direkten Temperatureffekte hingegen erkennbar. Es wurde die Hypothese aufgestellt, dass das
schnellere Wachstum der Pflanzen bei vertikalem Temperaturgradienten im Boden auf eine
Kombination von strukturellen und funktionellen Komponenten, die die Effizienz von
Nährstoffaufnahme, -translokation und -gebrauch steigern, zurückzuführen ist.
Außerdem konnte gezeigt werden, dass Temperatureffekte auf die Pflanzenstruktur je nach
Alter und Entwicklungsstadium der Pflanze unterschiedlich ausgeprägt sind. Daher handelt es
sich bei den in dieser Arbeit gezeigten Effekten um eine Momentaufnahme der
Pflanzenreaktion auf die Wurzeltemperatur.
5 1. Introduction
1. Introduction

Plants are sessile organisms and are exposed to temporally as well as spatially varying
environmental conditions with changes in e.g. humidity, temperature and nutrient availability.
While research is quite common on temporally changing conditions, most knowledge of plant
response to environmental factors results from experimental studies conducted at spatially
uniform conditions, when not carried out in the field. Especially information on the influence
of spatially different soil temperatures on single plant behavior is scarce (cf. Sowinski et al.,
1998; Bland et al., 1990; Mosher & Miller, 1972), whereas scientists have been aware of the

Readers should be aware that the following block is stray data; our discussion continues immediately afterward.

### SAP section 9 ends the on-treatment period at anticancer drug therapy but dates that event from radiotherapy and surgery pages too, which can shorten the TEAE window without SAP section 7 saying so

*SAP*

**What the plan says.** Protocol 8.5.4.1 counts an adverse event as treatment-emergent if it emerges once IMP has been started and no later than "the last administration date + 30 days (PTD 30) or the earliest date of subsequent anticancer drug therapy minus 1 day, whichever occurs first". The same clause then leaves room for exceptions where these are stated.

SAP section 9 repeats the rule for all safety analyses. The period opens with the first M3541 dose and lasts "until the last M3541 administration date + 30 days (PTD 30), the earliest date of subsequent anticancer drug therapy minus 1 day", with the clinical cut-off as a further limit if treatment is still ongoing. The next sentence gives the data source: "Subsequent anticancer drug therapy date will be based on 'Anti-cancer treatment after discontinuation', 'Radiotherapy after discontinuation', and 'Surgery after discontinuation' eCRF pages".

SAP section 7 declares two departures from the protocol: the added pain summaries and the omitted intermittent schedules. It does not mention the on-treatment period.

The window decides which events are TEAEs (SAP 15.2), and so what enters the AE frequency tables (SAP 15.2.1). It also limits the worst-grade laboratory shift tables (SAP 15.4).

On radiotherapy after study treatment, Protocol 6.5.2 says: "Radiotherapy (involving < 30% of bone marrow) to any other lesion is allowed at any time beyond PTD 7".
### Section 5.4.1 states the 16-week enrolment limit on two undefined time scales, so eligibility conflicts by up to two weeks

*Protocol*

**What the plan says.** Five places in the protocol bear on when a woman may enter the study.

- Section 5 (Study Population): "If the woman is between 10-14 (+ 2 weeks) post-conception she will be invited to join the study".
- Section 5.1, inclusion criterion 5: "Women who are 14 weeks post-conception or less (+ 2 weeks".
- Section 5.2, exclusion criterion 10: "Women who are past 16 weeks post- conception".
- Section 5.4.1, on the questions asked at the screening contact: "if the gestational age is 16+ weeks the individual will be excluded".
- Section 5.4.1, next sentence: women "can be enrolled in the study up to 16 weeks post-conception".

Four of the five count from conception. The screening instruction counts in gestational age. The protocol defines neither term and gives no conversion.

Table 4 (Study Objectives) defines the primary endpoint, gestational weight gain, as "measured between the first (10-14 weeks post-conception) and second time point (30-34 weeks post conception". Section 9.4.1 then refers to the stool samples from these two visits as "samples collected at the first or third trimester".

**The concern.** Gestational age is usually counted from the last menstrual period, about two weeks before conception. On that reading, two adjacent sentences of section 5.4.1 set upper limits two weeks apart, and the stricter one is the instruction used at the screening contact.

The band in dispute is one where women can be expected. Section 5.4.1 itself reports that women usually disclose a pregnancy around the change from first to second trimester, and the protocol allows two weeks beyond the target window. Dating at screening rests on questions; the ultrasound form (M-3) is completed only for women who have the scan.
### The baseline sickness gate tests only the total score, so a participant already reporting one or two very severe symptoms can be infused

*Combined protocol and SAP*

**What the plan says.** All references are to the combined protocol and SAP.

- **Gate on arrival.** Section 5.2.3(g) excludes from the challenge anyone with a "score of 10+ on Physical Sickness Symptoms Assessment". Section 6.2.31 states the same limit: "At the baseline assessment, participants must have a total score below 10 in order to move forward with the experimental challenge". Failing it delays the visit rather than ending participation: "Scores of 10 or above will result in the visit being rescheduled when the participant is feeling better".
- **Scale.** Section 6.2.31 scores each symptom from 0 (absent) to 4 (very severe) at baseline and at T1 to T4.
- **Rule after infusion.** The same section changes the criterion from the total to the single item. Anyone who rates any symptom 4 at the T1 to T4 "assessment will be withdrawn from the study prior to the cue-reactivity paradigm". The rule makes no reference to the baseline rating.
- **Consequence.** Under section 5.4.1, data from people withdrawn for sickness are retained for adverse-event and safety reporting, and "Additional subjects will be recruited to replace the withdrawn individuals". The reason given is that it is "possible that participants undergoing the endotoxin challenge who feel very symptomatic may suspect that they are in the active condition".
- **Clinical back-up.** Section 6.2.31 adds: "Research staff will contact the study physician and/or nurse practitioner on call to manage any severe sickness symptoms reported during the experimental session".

possible influence of spatially heterogeneous nutrient availability on plant response for some
time (cf. Hutchings & John, 2004; Rist, 2006). However, knowledge of plant responses to
spatially heterogeneous soil temperatures is essential presuming as some plant responses only
reveal under these patchy conditions (Hutchings & John, 2004). The detailed understanding of
soil temperature effects on mechanisms involved in plant growth and development is
necessary e.g. for modeling plant yield and carbon balance (Wu et al., 2005) - also against the
background of climate change (Gunn & Farrar, 1999; Long & Hutchin, 1991).

1.1 Soil temperature and its dynamics

Temperature is an important factor influencing most biological processes (e.g. Lambers et al.,
1998). Thus, it is essential to understand plant response to temporally and spatially changing
temperatures, as this might ultimately result in significant differences in plant development
and productivity (McMichael & Burke, 1998).
In general, soil temperature is related to air temperature. Both describe sinusoidal oscillations
on diurnal and annual scale. This oscillation depends on the energy balance between incoming
fluxes of short-wave (sun and atmosphere) and long-wave (sky) radiation and the fluxes of
emitted long-wave (by soil) and reflected short-wave (albedo) radiation at the soil surface
(Hillel, 1998). Therefore, on larger scale spatial disparities in temperature mainly depend on
differing latitude and altitude of the plant habitats as well as on their inclination and
exposition (Scheffer et al., 2002).
However, depending on soil depth changes in soil temperature are delayed and lower in
amplitude than the temperature variation aboveground. Temporal and spatial temperature
changes are strongest within the uppermost 20 cm of soil, while only little change in soil